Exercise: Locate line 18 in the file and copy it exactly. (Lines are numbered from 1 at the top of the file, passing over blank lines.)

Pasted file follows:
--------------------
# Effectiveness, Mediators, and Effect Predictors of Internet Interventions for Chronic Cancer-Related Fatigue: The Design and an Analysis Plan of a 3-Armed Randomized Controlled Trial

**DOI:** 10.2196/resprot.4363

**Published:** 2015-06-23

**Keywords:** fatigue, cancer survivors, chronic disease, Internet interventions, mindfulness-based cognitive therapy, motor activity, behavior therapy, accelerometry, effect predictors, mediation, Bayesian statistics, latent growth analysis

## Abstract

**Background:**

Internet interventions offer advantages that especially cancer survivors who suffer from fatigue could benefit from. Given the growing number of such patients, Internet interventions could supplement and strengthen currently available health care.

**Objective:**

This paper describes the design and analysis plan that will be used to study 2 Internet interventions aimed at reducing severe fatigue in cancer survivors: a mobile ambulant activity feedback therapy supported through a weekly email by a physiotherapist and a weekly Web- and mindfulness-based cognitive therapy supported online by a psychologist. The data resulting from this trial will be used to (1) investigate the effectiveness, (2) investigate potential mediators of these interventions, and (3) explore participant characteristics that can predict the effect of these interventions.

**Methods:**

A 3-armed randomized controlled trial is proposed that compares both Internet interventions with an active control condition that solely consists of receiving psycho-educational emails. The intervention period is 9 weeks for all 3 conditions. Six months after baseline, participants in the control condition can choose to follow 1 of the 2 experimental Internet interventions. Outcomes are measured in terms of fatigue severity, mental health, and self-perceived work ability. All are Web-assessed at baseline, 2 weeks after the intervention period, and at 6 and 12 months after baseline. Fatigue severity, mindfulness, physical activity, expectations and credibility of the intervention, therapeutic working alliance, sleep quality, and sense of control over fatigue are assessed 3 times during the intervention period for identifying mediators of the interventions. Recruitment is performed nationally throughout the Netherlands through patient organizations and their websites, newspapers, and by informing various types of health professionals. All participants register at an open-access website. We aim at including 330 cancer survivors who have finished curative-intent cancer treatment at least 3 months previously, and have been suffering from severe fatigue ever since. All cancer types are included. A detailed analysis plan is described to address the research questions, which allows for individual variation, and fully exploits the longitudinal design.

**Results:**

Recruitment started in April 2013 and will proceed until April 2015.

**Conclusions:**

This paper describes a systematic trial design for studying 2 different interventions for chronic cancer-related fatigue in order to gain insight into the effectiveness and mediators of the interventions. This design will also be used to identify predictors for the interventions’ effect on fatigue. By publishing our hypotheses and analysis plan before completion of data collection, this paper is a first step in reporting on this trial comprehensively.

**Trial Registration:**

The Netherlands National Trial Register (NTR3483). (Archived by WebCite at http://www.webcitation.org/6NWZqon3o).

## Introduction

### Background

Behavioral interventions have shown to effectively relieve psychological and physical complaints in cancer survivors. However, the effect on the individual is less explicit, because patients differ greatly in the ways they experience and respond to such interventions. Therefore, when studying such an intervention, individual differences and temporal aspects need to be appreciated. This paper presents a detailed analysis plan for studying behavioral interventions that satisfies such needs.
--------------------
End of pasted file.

## Introduction